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Cradle Of Filth: Manticore & Other Horrors

A monster mash – Filth style.

Cradle Of Filth have never been afraid of different approaches to their extreme metal. And so it is on Manticore..., their best album since 1998’s Cruelty & The Beast.

The Filth have gone for a monster concept, each track dealing with a different entity from the dark side, bringing to life vampires (Pallid Reflections), lycanthropes (Illicitus) and the manticore (on the title track).

Mixing orchestration with venomous fury, it all comes together impressively, spinning a web of nightmarish gaiety. Despite dancing with ghouls and demons, the album has a real sense of fun – the audio equivalent of a classic Hammer horror movie.

Anyone who hangs around graveyards is gonna love its black humour.

Malcolm Dome had an illustrious and celebrated career which stretched back to working for Record Mirror magazine in the late 70s and Metal Fury in the early 80s before joining Kerrang! at its launch in 1981. His first book, Encyclopedia Metallica (opens in new tab), published in 1981, may have been the inspiration for the name of a certain band formed that same year. Dome is also credited with inventing the term "thrash metal" while writing about the Anthrax song Metal Thrashing Mad in 1984. He would later become a founding member of RAW rock magazine in 1988.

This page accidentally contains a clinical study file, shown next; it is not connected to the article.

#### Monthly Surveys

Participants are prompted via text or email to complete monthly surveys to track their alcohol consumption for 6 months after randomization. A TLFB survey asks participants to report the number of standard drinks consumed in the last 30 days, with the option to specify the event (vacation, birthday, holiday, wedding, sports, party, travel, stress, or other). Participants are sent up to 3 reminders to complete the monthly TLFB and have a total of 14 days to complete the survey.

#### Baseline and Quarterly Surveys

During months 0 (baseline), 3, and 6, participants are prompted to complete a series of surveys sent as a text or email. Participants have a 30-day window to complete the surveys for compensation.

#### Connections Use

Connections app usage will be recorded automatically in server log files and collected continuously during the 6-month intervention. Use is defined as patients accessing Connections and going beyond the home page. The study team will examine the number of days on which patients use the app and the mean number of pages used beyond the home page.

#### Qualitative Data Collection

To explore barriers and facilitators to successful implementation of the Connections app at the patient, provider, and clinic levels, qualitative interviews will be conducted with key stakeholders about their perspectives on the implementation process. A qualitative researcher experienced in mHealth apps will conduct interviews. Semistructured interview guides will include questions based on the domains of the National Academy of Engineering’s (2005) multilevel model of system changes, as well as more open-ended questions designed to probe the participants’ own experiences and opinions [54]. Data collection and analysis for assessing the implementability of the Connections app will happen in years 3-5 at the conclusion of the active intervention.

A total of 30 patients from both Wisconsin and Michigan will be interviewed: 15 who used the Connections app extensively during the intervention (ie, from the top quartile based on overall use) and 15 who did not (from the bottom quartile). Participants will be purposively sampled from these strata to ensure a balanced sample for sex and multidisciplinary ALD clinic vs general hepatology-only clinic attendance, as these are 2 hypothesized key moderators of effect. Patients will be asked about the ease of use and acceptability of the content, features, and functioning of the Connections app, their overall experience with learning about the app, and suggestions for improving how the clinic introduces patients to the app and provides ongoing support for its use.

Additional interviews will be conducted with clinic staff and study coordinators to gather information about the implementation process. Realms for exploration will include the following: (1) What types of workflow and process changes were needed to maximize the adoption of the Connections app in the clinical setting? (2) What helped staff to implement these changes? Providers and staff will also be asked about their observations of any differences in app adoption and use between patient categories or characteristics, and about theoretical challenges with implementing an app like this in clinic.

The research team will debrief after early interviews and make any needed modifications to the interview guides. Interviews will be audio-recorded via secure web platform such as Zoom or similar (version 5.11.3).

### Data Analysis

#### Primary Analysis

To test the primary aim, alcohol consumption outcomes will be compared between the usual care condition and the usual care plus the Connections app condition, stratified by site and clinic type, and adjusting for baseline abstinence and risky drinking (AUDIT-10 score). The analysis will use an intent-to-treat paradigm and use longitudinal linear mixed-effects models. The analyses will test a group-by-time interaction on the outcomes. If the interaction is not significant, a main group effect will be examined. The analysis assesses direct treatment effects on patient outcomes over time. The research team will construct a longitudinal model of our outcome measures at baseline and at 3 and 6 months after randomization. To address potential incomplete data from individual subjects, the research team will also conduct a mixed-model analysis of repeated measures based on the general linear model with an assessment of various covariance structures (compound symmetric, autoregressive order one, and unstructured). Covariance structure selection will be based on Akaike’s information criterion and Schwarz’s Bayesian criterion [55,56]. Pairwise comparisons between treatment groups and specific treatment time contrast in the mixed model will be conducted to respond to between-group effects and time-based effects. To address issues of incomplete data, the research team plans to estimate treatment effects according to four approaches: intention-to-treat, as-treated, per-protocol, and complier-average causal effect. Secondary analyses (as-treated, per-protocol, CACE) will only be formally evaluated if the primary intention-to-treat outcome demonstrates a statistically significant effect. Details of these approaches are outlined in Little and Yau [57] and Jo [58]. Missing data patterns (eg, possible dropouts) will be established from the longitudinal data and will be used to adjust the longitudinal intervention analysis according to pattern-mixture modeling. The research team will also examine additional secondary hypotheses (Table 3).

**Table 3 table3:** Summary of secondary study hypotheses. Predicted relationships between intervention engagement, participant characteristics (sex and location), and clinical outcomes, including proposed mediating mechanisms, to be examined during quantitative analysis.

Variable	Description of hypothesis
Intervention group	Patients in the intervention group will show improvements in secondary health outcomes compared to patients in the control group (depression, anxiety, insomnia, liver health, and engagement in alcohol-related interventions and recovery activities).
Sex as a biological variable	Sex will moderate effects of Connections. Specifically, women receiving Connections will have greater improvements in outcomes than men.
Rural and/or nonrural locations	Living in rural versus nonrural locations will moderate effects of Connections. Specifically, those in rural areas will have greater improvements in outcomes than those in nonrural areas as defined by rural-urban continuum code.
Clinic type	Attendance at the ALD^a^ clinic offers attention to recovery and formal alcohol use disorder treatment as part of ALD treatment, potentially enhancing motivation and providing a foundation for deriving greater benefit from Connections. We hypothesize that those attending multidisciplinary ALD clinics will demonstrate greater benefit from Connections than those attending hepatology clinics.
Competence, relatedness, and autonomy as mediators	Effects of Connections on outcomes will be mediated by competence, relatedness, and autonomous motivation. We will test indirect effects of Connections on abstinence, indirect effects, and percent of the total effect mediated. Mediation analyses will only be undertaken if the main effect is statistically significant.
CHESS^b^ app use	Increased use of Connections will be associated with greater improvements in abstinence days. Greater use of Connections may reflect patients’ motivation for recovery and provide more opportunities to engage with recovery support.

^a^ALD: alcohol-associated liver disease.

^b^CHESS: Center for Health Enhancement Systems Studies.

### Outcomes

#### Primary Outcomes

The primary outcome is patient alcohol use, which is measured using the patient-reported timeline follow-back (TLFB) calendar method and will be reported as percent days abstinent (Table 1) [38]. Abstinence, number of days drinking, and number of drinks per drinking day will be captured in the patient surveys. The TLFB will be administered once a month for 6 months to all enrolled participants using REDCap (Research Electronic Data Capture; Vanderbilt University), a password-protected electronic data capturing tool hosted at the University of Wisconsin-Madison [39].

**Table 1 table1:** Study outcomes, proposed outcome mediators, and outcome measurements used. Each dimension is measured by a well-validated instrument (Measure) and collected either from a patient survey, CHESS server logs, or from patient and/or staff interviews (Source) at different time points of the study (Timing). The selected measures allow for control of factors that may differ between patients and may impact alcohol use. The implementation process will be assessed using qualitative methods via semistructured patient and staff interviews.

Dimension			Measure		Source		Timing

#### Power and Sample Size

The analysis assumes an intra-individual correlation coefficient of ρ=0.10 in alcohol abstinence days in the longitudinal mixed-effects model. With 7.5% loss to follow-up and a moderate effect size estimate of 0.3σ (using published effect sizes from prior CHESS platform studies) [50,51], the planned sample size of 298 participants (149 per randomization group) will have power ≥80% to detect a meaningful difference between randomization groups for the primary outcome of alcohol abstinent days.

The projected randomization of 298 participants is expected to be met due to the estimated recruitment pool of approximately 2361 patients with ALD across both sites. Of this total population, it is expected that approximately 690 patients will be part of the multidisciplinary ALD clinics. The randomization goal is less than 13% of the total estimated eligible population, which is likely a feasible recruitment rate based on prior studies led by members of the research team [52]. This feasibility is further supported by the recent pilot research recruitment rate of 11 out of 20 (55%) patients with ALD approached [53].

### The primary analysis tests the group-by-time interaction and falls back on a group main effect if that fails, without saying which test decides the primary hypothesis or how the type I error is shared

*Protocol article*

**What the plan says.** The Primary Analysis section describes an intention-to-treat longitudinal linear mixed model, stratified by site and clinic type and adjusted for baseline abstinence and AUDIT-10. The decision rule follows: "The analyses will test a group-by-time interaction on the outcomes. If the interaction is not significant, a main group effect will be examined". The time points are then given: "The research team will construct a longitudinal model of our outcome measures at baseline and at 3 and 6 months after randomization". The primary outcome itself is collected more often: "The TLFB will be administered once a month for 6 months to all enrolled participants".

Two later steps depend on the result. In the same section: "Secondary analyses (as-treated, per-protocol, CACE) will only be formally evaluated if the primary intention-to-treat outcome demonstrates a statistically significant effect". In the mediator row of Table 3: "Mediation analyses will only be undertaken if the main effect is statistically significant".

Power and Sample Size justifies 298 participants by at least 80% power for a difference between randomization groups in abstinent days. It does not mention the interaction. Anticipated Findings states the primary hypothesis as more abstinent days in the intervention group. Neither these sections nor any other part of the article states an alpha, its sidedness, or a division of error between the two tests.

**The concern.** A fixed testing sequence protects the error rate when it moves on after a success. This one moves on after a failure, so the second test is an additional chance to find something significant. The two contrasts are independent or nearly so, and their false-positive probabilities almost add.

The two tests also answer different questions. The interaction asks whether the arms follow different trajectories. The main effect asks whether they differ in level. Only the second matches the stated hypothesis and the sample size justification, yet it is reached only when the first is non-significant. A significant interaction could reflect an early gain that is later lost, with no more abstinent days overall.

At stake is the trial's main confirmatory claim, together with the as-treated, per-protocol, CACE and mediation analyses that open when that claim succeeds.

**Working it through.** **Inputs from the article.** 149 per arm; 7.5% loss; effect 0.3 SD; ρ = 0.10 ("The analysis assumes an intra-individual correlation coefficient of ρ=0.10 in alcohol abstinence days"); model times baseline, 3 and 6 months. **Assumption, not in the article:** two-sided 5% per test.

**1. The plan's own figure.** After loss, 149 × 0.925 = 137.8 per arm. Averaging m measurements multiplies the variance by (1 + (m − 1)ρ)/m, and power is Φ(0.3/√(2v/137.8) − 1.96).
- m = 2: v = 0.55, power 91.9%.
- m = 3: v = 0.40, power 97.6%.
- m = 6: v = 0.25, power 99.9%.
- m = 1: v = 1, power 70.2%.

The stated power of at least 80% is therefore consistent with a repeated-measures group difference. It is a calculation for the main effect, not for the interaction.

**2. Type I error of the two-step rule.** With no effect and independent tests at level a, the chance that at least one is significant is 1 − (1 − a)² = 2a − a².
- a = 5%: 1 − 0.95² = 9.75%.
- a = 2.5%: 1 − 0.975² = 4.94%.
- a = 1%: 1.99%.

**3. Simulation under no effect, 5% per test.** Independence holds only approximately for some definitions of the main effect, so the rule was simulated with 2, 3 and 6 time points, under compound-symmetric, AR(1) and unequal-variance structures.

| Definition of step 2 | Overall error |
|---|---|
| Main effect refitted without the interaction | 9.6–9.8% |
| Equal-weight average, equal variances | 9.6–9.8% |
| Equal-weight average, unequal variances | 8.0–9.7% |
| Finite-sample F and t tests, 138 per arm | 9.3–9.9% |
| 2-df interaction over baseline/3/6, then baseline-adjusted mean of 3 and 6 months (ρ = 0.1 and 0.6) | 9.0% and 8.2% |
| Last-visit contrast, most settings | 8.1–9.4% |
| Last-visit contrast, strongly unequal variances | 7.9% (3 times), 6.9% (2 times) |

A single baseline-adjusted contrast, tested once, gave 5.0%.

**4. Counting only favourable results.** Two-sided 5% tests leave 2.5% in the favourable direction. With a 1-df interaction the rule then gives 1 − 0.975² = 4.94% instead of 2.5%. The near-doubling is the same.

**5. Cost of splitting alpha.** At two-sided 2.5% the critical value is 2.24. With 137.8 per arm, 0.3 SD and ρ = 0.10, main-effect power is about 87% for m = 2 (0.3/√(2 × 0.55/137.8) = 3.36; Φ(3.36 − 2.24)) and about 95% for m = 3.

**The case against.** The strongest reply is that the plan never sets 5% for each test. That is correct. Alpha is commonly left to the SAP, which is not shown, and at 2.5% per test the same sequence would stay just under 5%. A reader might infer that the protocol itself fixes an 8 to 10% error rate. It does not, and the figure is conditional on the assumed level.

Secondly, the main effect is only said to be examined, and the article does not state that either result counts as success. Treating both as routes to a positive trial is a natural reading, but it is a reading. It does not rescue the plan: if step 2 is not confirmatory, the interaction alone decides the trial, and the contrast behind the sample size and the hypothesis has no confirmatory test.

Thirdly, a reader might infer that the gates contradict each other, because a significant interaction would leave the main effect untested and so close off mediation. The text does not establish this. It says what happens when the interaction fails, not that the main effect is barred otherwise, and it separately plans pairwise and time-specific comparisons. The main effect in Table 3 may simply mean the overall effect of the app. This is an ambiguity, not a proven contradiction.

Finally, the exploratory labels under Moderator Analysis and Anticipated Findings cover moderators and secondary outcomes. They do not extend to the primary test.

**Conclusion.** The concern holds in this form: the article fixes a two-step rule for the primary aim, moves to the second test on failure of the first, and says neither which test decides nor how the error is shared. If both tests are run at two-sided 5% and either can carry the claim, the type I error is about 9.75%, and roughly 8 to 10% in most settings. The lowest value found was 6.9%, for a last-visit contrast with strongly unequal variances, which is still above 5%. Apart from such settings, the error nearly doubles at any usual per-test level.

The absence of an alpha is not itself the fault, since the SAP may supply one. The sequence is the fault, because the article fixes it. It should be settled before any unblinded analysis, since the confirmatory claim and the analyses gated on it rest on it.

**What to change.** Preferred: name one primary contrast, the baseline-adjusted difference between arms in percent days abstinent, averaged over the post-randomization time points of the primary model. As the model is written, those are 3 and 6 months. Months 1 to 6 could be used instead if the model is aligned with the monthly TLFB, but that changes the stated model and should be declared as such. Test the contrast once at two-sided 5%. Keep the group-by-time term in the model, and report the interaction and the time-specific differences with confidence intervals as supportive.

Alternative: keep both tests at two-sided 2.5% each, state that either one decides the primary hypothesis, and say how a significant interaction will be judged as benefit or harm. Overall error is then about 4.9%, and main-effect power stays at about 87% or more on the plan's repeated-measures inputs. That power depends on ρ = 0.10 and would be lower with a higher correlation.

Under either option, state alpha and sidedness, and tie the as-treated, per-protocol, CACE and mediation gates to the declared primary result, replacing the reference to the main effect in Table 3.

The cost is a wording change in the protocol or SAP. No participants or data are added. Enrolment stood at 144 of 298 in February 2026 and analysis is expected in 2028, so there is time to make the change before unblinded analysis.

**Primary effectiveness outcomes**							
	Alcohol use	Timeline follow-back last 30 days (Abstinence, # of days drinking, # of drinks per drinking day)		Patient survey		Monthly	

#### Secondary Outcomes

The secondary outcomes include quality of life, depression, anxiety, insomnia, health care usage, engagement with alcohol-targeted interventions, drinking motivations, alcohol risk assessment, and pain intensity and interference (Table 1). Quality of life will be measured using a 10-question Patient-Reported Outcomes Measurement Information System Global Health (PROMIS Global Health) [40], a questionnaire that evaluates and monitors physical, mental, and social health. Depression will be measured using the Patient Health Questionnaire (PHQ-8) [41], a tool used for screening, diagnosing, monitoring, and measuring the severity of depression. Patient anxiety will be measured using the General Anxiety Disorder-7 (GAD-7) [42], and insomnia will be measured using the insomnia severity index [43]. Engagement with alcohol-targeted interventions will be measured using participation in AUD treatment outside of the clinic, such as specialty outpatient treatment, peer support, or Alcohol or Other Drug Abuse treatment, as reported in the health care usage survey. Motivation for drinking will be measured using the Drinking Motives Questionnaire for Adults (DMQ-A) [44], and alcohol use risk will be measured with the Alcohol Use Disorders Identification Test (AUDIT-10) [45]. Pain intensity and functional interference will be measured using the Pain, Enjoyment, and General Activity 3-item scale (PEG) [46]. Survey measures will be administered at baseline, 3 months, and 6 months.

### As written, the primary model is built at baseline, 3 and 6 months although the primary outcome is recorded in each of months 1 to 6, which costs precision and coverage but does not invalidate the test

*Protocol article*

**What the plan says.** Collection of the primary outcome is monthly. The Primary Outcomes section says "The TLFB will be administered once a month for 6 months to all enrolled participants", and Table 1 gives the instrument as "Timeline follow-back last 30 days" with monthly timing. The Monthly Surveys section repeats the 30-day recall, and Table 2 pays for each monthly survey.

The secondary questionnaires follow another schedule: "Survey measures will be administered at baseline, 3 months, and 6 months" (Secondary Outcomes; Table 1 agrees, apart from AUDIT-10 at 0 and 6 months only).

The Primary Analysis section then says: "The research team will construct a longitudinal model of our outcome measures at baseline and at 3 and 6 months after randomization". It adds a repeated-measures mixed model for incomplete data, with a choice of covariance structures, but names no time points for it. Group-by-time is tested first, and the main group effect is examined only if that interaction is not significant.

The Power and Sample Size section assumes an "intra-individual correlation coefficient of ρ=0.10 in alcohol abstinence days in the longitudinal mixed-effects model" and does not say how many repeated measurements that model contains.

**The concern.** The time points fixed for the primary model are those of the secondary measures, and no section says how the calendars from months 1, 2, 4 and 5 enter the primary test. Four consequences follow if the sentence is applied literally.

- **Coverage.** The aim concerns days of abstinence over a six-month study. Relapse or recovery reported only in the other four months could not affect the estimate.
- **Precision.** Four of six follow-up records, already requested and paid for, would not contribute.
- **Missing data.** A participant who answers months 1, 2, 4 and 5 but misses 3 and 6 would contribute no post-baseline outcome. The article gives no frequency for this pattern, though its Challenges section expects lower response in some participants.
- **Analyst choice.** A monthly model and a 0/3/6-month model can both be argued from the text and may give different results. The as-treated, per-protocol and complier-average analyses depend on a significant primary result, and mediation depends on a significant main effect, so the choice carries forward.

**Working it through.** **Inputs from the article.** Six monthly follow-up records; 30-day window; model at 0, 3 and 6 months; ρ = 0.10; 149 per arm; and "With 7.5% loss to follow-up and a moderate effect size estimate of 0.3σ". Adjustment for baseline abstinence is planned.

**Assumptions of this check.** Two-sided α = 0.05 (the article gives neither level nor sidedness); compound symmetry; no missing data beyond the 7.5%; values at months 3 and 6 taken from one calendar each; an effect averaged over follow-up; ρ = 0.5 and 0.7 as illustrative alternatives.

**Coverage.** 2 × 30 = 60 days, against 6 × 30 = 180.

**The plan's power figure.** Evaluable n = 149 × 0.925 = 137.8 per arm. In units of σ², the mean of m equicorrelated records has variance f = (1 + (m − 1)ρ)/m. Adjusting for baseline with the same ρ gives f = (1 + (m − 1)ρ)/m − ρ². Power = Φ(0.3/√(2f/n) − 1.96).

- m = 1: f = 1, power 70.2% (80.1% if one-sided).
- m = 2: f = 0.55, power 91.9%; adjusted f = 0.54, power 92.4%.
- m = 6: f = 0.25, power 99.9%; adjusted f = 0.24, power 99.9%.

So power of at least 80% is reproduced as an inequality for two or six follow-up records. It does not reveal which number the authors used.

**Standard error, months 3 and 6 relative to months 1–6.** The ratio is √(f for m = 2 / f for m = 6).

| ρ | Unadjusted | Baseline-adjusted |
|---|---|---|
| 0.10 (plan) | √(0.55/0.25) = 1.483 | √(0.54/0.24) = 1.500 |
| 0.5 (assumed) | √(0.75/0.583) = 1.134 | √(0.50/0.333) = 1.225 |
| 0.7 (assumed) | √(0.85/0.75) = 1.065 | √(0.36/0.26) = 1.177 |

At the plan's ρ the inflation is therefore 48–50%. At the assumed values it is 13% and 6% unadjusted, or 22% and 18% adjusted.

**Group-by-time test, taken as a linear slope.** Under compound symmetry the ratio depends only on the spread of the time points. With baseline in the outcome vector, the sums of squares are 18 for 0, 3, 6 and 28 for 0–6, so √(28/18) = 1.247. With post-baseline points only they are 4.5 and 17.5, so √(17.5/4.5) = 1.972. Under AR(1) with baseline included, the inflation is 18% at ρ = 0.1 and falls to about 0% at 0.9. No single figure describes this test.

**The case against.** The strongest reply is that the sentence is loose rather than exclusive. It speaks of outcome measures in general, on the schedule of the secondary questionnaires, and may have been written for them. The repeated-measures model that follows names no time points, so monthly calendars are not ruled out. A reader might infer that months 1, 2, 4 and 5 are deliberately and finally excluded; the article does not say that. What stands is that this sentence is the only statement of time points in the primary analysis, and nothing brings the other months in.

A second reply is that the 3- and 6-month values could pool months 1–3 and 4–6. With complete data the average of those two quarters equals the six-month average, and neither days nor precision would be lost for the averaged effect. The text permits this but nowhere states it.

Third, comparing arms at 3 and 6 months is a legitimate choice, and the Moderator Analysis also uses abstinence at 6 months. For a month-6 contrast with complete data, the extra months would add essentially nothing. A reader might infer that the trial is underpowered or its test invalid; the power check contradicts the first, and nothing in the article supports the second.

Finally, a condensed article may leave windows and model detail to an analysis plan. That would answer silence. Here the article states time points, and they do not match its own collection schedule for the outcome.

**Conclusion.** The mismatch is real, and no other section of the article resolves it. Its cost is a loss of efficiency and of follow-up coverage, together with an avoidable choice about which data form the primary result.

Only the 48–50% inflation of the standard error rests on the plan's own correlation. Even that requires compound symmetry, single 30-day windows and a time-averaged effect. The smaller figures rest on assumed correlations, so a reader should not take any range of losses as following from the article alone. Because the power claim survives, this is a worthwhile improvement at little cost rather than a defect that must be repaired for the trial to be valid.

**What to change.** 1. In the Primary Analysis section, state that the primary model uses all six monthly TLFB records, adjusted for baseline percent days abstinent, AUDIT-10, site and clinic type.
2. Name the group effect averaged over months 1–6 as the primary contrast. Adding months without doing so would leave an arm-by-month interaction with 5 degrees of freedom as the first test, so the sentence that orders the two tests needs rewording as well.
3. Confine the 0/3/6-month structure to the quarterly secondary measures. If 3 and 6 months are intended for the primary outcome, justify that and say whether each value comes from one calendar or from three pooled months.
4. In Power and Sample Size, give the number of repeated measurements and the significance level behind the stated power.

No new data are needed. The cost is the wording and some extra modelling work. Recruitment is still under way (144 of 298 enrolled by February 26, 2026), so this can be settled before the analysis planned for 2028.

In the early 90s, Malcolm Dome was the Editor of Metal Forces magazine, and also involved in the horror film magazine Terror, before returning to Kerrang! for a spell. With the launch of Classic Rock magazine in 1998 he became involved with that title, sister magazine Metal Hammer, and was a contributor to Prog magazine since its inception in 2009. He was actively involved in Total Rock Radio (opens in new tab), which launched as Rock Radio Network in 1997, changing its name to Total Rock in 2000. In 2014 he joined the TeamRock online team as Archive Editor, uploading stories from all of our print titles and helping lay the foundation for what became Louder.

Dome was the author of many books on a host of bands from AC/DC to Led Zeppelin and Metallica, some of which he co-wrote with Prog Editor Jerry Ewing.